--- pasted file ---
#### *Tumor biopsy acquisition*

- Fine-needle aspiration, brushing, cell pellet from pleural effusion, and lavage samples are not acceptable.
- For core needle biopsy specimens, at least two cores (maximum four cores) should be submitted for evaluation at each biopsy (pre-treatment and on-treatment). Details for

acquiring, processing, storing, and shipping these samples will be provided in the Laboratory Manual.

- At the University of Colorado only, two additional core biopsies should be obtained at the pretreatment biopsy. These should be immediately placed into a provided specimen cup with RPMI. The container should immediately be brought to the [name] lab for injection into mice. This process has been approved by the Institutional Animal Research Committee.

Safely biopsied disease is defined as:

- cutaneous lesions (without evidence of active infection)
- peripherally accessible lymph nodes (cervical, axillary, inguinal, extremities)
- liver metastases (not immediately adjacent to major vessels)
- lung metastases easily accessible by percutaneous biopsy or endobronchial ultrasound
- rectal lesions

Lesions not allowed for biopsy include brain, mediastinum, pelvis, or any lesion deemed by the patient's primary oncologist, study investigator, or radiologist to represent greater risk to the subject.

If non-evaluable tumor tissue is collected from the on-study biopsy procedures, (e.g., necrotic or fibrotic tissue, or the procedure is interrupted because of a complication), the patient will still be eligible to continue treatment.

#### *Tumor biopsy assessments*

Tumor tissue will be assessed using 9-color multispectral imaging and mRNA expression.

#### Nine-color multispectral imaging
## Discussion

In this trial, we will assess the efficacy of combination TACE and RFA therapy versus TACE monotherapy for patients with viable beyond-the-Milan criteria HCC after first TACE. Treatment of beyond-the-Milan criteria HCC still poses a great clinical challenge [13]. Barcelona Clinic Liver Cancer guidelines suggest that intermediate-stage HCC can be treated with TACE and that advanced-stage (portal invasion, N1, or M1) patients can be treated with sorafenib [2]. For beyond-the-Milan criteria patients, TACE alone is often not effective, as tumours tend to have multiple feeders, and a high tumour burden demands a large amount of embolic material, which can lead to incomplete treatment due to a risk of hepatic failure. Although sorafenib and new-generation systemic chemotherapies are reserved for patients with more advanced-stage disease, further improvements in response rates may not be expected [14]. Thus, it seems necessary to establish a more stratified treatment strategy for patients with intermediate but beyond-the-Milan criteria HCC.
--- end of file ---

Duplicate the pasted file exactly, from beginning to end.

#### *Tumor biopsy acquisition*

- Fine-needle aspiration, brushing, cell pellet from pleural effusion, and lavage samples are not acceptable.
- For core needle biopsy specimens, at least two cores (maximum four cores) should be submitted for evaluation at each biopsy (pre-treatment and on-treatment). Details for

acquiring, processing, storing, and shipping these samples will be provided in the Laboratory Manual.

- At the University of Colorado only, two additional core biopsies should be obtained at the pretreatment biopsy. These should be immediately placed into a provided specimen cup with RPMI. The container should immediately be brought to the [name] lab for injection into mice. This process has been approved by the Institutional Animal Research Committee.

Safely biopsied disease is defined as:

- cutaneous lesions (without evidence of active infection)
- peripherally accessible lymph nodes (cervical, axillary, inguinal, extremities)
- liver metastases (not immediately adjacent to major vessels)
- lung metastases easily accessible by percutaneous biopsy or endobronchial ultrasound
- rectal lesions

Lesions not allowed for biopsy include brain, mediastinum, pelvis, or any lesion deemed by the patient's primary oncologist, study investigator, or radiologist to represent greater risk to the subject.

If non-evaluable tumor tissue is collected from the on-study biopsy procedures, (e.g., necrotic or fibrotic tissue, or the procedure is interrupted because of a complication), the patient will still be eligible to continue treatment.

#### *Tumor biopsy assessments*

Tumor tissue will be assessed using 9-color multispectral imaging and mRNA expression.

#### Nine-color multispectral imaging
## Discussion

In this trial, we will assess the efficacy of combination TACE and RFA therapy versus TACE monotherapy for patients with viable beyond-the-Milan criteria HCC after first TACE. Treatment of beyond-the-Milan criteria HCC still poses a great clinical challenge [13]. Barcelona Clinic Liver Cancer guidelines suggest that intermediate-stage HCC can be treated with TACE and that advanced-stage (portal invasion, N1, or M1) patients can be treated with sorafenib [2]. For beyond-the-Milan criteria patients, TACE alone is often not effective, as tumours tend to have multiple feeders, and a high tumour burden demands a large amount of embolic material, which can lead to incomplete treatment due to a risk of hepatic failure. Although sorafenib and new-generation systemic chemotherapies are reserved for patients with more advanced-stage disease, further improvements in response rates may not be expected [14]. Thus, it seems necessary to establish a more stratified treatment strategy for patients with intermediate but beyond-the-Milan criteria HCC.